By Mike Fletcher
Instead of shagging flies on the softball diamonds at Northwest Park, hundreds of youngsters took to the ball fields Saturday in search of treats during the fourth annual Youth Easter Egg Hunt.
Organizers split the kids up in three age groups, 0-3, 4-6 and 7-10, with each group designated to a diamond.
The treats were 6,000 eggs — 2,000 in each of three diamonds — sprinkled in the outfields and infields.
The youngsters lined up on the warning track of the diamonds, and with a signal from the Easter Bunny, off they went.
The under-3 age group was first. The youngsters, some carried by a parent, dashed onto the outfield and infield, picking up every egg in sight. Some were filled with candy, and others a number for a prize. In all, the city had 550 prizes to hand out at the end of the day.
Vicki Dennis and her daughter, Lilli, 6, waited anxiously for the next group to get started.
“It’s a lot of fun,” said Dennis, as she watched the youngest group. “Last year, they had some nice prizes. This is something great for the kids and doesn’t cost the parents anything.”
Ryan Massey looked on from the fence, as his wife and youngest son, Colton, chased after the eggs in the 0-to-3 age group.
“It’s a great opportunity for people to come out and have a good time,” said Massey, who has attended the event the last three years.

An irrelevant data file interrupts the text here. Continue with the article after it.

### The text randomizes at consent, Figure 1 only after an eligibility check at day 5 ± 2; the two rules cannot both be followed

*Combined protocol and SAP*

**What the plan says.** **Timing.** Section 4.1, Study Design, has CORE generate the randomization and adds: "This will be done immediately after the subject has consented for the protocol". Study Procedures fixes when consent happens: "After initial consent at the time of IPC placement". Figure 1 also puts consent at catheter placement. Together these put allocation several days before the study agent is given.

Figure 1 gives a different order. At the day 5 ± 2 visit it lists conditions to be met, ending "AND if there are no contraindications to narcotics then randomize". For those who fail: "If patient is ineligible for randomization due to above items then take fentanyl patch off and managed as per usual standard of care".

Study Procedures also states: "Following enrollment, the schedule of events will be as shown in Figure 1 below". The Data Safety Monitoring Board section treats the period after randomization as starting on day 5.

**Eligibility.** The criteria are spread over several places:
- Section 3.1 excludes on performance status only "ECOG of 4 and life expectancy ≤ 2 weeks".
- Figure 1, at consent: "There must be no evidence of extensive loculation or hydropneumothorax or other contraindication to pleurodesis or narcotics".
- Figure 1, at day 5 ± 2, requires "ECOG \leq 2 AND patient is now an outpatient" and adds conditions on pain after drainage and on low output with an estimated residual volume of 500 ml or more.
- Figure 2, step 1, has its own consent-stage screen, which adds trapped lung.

“The weather could have been better. It was 70 degrees last year,” he added.
The free event is put on by the city and is funded through the Adult Easter Egg Hunt, which was held after dark at Jackson-Morrow Park Saturday evening. The $5 entry fee for the adult event went toward the prizes for the children’s event, said John Martino, superintendent of the Kokomo Parks and Recreation Department.
“Five years ago, the city embarked on new and creative opportunities to expand our community programs,” Martino said. “Five years ago we had 28 programs; now we have 50 involving all age groups, infants to adults.”
The Noon Kiwanis Club provided prizes and volunteers for the event.
“We appreciate everything the Kiwanis have done to help out,” said Martino.
“Last year, we had around 500 kids,” he said. “This year, we expect 500 to 600 to show up.”
Instead of having the event at the Seiberling Mansion, as in years past, the city decided to move the event to Northwest Park because of the added space and the ball fields, Martino said.
Pat Lowe brought her three grandchildren, Harlow, 3, Hannah, 8, and Henley, 6, for the fun and treats.
“I didn’t think it would be this crowded,” said Lowe as she waited in line. “It’s very nice of the city to do this for the kids.”